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Medications for Drowsiness (Hypersomnia)

Other names: Drowsiness; Excessive Daytime Sleepiness; Idiopathic Hypersomnolence; Sleepiness - during the day; Somnolence

About Drowsiness: 

What is Drowsiness?

Drowsiness is the term used to describe feeling excessively sleepy or tired during the day.

What Causes Drowsiness?

Drowsiness may be caused by a wide variety of medical conditions, medications, and lifestyle choices. Generally, anything that disturbs night-time sleep can lead to daytime drowsiness.

Some common causes of drowsiness include:

  • Insufficient sleep at night (going to bed too late or waking up too early)
  • Changes to your sleep schedule (such as flying across several time zones)
  • Sleep disorders (eg, narcolepsy, restless legs syndrome, sleep apnea)
  • Alcohol
  • Blue light exposure
  • Boredom
  • Chronic pain
  • Dietary reasons (eg, too much caffeine, eating too late at night)
  • Head injury
  • Hypothermia
  • Medical conditions, such as asthma, chronic fatigue syndrome, diabetes, gastrointestinal disorders, low thyroid levels, metabolic abnormalities
  • Medications (such as sedating antihistamines, benzodiazepines, some pain relievers)
  • Mental health disturbances, such as anxiety or depression
  • Neurological conditions, such as Parkinson’s disease
  • Nicotine
  • Stress or worry
  • Using electronic devices at night.

What are the Symptoms of Drowsiness?

Common symptoms of drowsiness include:

  • Daydreaming
  • Difficulty focusing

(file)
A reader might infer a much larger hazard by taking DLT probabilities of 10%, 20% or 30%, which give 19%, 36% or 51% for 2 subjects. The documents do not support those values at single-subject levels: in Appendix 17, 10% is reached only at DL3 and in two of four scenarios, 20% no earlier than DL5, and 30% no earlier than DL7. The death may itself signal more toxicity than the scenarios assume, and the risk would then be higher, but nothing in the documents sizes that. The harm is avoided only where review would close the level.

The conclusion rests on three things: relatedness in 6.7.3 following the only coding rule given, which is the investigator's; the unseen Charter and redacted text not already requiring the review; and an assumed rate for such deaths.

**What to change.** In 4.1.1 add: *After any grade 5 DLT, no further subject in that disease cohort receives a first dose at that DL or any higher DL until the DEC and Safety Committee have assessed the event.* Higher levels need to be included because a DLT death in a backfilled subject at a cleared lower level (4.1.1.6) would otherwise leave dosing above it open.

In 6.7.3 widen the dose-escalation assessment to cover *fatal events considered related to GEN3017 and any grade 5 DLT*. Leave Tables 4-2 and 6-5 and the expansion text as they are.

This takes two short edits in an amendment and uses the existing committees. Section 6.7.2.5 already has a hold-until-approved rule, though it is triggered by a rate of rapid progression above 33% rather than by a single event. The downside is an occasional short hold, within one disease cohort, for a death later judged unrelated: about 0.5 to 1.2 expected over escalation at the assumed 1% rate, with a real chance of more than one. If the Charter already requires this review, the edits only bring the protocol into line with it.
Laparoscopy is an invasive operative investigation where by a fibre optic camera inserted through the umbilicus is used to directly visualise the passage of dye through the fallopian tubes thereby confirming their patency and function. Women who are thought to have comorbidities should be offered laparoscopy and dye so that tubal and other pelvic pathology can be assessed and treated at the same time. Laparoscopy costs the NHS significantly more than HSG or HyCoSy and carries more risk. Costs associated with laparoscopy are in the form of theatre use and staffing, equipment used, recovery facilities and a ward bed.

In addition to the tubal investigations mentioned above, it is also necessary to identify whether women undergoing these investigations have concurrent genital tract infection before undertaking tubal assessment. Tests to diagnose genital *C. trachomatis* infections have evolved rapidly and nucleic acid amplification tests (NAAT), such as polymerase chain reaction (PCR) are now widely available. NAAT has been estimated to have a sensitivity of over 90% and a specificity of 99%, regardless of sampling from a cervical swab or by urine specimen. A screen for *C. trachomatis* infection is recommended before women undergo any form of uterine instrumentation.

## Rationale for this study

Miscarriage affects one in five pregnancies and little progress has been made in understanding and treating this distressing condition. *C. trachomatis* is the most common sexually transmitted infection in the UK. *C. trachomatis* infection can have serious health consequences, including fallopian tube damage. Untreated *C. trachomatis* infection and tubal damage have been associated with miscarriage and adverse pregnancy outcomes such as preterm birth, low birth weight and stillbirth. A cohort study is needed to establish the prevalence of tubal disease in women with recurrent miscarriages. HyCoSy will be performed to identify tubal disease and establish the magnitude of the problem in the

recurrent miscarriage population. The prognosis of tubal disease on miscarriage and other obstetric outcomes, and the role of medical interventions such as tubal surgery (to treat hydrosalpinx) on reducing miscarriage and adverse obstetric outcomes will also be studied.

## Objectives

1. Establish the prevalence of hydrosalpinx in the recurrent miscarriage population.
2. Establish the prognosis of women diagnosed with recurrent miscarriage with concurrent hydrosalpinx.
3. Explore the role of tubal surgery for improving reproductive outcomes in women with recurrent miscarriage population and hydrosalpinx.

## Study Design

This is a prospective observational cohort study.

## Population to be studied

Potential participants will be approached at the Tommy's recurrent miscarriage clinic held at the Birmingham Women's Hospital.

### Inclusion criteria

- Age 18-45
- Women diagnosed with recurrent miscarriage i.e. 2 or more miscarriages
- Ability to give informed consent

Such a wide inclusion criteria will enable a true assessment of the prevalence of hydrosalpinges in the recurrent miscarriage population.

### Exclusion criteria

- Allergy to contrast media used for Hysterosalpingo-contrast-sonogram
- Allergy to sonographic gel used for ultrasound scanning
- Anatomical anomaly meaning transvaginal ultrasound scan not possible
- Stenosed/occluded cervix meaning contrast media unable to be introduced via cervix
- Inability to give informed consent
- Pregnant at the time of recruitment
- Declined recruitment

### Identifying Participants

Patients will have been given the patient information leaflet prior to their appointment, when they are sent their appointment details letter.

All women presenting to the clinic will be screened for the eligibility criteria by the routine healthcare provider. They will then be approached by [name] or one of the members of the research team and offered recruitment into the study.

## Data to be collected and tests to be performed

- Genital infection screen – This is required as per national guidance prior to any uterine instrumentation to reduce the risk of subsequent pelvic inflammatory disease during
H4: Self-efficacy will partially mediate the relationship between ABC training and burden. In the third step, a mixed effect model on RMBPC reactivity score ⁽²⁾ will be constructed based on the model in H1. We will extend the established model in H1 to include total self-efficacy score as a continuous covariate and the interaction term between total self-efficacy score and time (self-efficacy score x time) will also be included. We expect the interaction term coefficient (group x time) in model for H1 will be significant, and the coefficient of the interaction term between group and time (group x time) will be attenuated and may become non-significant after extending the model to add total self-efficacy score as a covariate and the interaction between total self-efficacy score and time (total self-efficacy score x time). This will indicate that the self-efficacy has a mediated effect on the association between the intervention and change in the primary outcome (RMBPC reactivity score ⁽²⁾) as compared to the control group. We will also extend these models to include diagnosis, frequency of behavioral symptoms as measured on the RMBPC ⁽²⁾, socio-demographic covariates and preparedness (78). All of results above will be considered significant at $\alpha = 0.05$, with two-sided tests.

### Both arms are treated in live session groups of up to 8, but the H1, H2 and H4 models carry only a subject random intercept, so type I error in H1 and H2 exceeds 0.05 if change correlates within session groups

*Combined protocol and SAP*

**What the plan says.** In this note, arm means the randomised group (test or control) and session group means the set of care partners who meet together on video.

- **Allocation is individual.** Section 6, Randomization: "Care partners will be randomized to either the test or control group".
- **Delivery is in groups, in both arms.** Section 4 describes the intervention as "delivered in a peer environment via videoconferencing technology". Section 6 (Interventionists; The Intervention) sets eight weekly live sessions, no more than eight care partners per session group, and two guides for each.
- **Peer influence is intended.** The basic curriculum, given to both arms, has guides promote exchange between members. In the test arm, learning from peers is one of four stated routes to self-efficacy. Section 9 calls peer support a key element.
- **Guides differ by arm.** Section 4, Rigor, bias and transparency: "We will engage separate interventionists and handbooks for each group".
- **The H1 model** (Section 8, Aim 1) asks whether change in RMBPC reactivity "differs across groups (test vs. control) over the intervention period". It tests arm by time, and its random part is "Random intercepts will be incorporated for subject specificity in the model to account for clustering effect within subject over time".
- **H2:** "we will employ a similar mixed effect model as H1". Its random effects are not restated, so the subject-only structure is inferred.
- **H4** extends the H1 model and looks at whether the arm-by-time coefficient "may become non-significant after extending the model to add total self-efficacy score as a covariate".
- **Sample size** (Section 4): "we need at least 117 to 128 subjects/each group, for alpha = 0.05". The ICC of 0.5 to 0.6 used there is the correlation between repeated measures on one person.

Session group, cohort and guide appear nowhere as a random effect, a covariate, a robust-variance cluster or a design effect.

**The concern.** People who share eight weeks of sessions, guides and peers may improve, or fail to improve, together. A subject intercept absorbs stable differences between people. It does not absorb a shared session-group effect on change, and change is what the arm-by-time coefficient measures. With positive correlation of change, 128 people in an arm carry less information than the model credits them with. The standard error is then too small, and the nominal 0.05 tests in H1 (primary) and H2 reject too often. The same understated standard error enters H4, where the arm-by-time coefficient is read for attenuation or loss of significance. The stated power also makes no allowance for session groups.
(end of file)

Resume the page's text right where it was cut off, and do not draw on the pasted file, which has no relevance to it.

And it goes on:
• Disconnected thoughts
  • Feeling abnormally sleepy during the day
  • Frequent yawning
  • Forgetfulness
  • Falling asleep at inappropriate times
  • Having to take naps throughout the day
  • Heavy eyelids
  • Inability to sleep at night
  • Low motivation
  • Missing exits or road signs when driving
  • Trouble keeping your head up.

How is Drowsiness Diagnosed?

If you are experiencing persistent, unexplained, daytime drowsiness, see your doctor. Your doctor will ask you questions about how well you sleep and your sleep schedule and they may ask you to keep a diary of your day-to-day life and sleep for a few days to get a clearer idea of how often you fall asleep during the day.

Further tests may be conducted depending on whether the doctor thinks you may have an underlying medical condition. If the cause is psychological, they may refer you to a counselor or therapist, or if it is due to a medication, they may try to swap that medicine out for something else or reduce the dosage. Never stop medicine yourself without first talking to your doctor.

How is Drowsiness Treated?

Treatment depends on the cause and may include:

  • Avoiding blue light and electronic screens for at least two hours before going to bed
  • Exercising more during the day
  • Improving your sleep schedule (such as always going to bed at a certain time and waking up at a certain time, even in the weekends)
  • Listening to podcasts that help you to switch off
  • Medication
  • Meditation
  • Psychotherapy
  • Relaxation treatments
  • Treatment of the underlying cause (if identified and treatable).

Drugs Used to Treat Drowsiness

The following list of medications are in some way related to, or used in the treatment of this condition.

Drug name Rx / OTC Pregnancy CSA Alcohol Reviews Rating Popularity
modafinil Off Label C 4 15 reviews
7.2

Generic name: modafinil systemic

Drug class: CNS stimulants

For consumers: dosage, interactions,

For professionals: A-Z Drug Facts, AHFS DI Monograph, Prescribing Information

Off Label: Yes

caffeine C N 23 reviews
7.7

Generic name: caffeine systemic

Brand names:  Vivarin, NoDoz, Stay Awake, Cafcit …show all

Drug class: CNS stimulants

For consumers: dosage, interactions,

For professionals: A-Z Drug Facts, Prescribing Information

dextroamphetamine Off Label C 2 X 4 reviews
7.8